We'll keep the blue flag flying here. Photo: Getty Images
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Grexit avoided as Greece reaches "humiliating" bailout deal with Eurozone creditors

After 16 hours of negotiations, a deal has been reached between Greece and its creditors. 

After 16 hours of negotiations, Greece and the rest of the Eurogroup this morning reached a deal on a new bailout.

"There will not be a Grexit," Jean-Claude Juncker, the head of the European Commission, reassured reporters. What there will be instead is €82-6bn worth of new funding, while €50bn of state assets will be privatised, with €37.5bn going to Greece's creditors and €12.5bn going to growth initiatives. Greece will have to reform its VAT arrangements and pensions, and sign up to immediate spending cuts if it breaches its targets.

The deal will be voted on by the Greek parliament by Wednesday and then ratified by the national parliaments of several other Eurozone nations.

The tough terms of the deal mean it will be controversial, with some questioning why Greek leader Alexis Tsipras accepted stringent conditions on new lending after winning a referendum on the bailout last week. Commentators have compared the harshness with the Treaty of Versailles, and Nobel Prize-winning economist Paul Krugman said the terms strayed into "pure vindictiveness".

Germany's Angela Merkel, asked about the Versailles comparison, said that she never made "historical analogies, " while Jean-Claude Juncker said: "I don’t think that the Greek people have been humiliated and I don’t think the other Europeans were losing their face. It’s a typical European arrangement."

Exclusive: "We were set up". Read the NS interview with former finance minister Yanis Varoufakis here.

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Commons Confidential: Fearing the Wigan warrior

An electoral clash, select committee elections as speed dating, and Ed Miliband’s political convalescence.

Members of Labour’s disconsolate majority, sitting in tight knots in the tearoom as the MP with the best maths skills calculates who will survive and who will die, based on the latest bad poll, observe that Jeremy Corbyn has never been so loyal to the party leadership. The past 13 months, one told me, have been the Islington rebel’s longest spell without voting against Labour. The MP was contradicted by a colleague who argued that, in voting against Trident renewal, Corbyn had defied party policy. There is Labour chatter that an early general election would be a mercy killing if it put the party out of its misery and removed Corbyn next year. In 2020, it is judged, defeat will be inevitable.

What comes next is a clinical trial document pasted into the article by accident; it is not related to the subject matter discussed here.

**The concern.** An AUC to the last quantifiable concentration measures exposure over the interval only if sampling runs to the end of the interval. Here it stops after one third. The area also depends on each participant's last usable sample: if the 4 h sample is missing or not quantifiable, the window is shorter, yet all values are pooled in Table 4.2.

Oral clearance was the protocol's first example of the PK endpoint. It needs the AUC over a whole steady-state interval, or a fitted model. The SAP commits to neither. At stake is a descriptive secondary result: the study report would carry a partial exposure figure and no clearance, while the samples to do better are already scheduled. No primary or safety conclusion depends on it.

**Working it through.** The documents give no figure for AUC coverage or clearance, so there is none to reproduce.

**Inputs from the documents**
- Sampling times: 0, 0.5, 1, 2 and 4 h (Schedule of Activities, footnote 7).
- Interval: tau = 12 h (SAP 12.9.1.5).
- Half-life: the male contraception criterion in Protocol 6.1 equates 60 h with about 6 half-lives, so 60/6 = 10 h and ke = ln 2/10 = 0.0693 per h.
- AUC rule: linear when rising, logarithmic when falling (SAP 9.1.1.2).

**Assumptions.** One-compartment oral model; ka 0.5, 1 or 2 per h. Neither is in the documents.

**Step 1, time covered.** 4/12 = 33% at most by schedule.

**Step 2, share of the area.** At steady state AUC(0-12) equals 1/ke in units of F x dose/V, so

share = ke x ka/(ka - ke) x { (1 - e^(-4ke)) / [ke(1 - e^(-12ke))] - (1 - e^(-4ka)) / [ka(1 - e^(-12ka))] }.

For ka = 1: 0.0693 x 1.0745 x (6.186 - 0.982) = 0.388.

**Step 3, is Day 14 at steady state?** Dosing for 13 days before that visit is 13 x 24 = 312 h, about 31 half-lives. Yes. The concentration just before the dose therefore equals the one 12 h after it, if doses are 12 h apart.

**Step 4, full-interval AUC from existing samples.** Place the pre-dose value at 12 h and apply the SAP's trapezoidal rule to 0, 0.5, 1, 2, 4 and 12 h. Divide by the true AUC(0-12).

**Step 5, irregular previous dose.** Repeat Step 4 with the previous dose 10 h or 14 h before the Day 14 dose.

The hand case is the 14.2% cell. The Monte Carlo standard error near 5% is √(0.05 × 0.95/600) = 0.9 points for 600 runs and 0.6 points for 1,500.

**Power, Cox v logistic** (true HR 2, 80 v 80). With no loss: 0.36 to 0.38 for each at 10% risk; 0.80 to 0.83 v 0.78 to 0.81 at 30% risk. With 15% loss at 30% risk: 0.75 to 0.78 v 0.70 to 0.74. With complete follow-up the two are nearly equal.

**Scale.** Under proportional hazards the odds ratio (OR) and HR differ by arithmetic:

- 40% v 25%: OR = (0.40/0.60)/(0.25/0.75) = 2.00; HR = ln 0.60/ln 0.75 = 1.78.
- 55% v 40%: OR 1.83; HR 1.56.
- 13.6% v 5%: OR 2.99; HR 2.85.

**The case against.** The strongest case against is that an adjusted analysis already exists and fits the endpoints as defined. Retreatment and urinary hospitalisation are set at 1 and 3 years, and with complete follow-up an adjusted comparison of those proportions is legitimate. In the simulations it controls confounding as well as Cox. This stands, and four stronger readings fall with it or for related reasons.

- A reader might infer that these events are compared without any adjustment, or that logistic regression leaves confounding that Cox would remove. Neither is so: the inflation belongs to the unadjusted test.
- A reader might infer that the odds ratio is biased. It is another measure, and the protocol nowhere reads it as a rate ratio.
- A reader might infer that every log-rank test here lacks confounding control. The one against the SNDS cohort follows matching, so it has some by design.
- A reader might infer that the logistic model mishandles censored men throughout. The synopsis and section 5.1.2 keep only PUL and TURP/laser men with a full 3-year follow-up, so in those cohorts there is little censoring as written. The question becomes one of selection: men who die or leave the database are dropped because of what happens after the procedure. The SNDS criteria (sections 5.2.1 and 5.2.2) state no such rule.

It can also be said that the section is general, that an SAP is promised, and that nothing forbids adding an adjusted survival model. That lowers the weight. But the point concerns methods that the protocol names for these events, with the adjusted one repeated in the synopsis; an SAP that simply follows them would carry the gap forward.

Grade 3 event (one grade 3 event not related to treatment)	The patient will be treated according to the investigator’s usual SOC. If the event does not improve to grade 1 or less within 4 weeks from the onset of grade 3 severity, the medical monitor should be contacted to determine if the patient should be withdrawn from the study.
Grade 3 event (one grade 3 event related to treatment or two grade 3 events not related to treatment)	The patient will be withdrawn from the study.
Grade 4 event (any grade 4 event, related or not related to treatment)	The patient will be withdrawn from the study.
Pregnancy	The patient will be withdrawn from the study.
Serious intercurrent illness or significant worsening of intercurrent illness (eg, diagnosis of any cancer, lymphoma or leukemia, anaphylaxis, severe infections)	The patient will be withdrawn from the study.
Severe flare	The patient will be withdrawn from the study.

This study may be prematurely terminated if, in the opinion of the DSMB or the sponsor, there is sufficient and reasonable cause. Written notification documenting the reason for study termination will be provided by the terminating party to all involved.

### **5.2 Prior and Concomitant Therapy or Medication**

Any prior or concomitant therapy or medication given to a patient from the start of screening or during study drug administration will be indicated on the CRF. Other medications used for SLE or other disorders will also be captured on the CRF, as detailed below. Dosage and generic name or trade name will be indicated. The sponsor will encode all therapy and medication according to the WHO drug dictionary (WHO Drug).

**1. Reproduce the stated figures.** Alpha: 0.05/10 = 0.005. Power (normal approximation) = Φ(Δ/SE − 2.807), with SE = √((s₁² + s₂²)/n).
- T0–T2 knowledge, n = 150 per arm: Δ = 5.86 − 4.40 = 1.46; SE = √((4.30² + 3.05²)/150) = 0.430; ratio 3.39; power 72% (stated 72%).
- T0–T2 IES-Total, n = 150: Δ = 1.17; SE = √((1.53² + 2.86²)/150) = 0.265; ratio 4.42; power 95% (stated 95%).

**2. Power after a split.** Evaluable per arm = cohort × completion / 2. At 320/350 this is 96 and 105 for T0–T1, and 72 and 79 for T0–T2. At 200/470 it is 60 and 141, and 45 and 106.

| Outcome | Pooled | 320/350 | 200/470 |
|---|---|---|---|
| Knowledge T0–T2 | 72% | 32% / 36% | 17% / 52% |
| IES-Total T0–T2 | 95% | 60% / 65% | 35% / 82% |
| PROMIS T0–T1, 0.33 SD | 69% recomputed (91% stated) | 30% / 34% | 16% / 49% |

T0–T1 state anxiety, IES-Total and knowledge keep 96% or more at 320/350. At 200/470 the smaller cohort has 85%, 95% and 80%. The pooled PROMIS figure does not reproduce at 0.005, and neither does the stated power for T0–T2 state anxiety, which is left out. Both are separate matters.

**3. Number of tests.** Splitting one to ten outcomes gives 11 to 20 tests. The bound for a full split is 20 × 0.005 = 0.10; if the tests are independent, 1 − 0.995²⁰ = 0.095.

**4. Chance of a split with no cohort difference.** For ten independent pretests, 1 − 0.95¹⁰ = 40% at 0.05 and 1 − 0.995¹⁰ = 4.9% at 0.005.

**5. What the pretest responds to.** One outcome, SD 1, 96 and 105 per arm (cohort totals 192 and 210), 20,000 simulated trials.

The next London mayoral contest is scheduled for the same date as a 2020 election: 7 May. Sadiq Khan’s people whisper that when they mentioned the clash to ministers, they were assured it won’t happen. They are uncertain whether this indicates that the mayoral contest will be moved, or that there will be an early general election. Intriguing.

An unguarded retort from the peer Jim O’Neill seems to confirm that a dispute over the so-called Northern Powerhouse triggered his walkout from the Treasury last month. O’Neill, a fanboy of George Osborne and a former Goldman Sachs chief economist, gave no reason when he quit Theresa May’s government and resigned the Tory whip in the Lords. He joined the dots publicly when the Resolution Foundation’s director, Torsten Bell, queried the northern project. “Are you related to the PM?” shot back the Mancunian O’Neill. It’s the way he tells ’em.

Talk has quietened in Westminster Labour ranks of a formal challenge to Corbyn since this year’s attempt backfired, but the Tories fear Lisa Nandy, should the leader fall under a solar-powered ecotruck selling recycled organic knitwear.

The Wigan warrior is enjoying favourable reviews for her forensic examination of the troubled inquiry into historic child sex abuse. After Nandy put May on the spot, the Tory three-piece suit Alec Shelbrooke was overheard muttering: “I hope she never runs for leader.” Anna Soubry and Nicky Morgan, the Thelma and Louise of Tory opposition to Mayhem, were observed nodding in agreement.

Select committee elections are like speed dating. “Who are you?” inquired Labour’s Kevan Jones (Granite Central)of a stranger seeking his vote. She explained that she was Victoria Borwick, the Tory MP for Kensington, but that didn’t help. “This is the first time you’ve spoken to me,” Jones continued, “so the answer’s no.” The aloof Borwick lost, by the way.

Ed Miliband is joining Labour’s relaunched Tribune Group of MPs to continue his political convalescence. Next stop: the shadow cabinet?

Kevin Maguire is Associate Editor (Politics) on the Daily Mirror and author of our Commons Confidential column on the high politics and low life in Westminster. An award-winning journalist, he is in frequent demand on television and radio and co-authored a book on great parliamentary scandals. He was formerly Chief Reporter on the Guardian and Labour Correspondent on the Daily Telegraph.

This article first appeared in the 27 October 2016 issue of the New Statesman, American Rage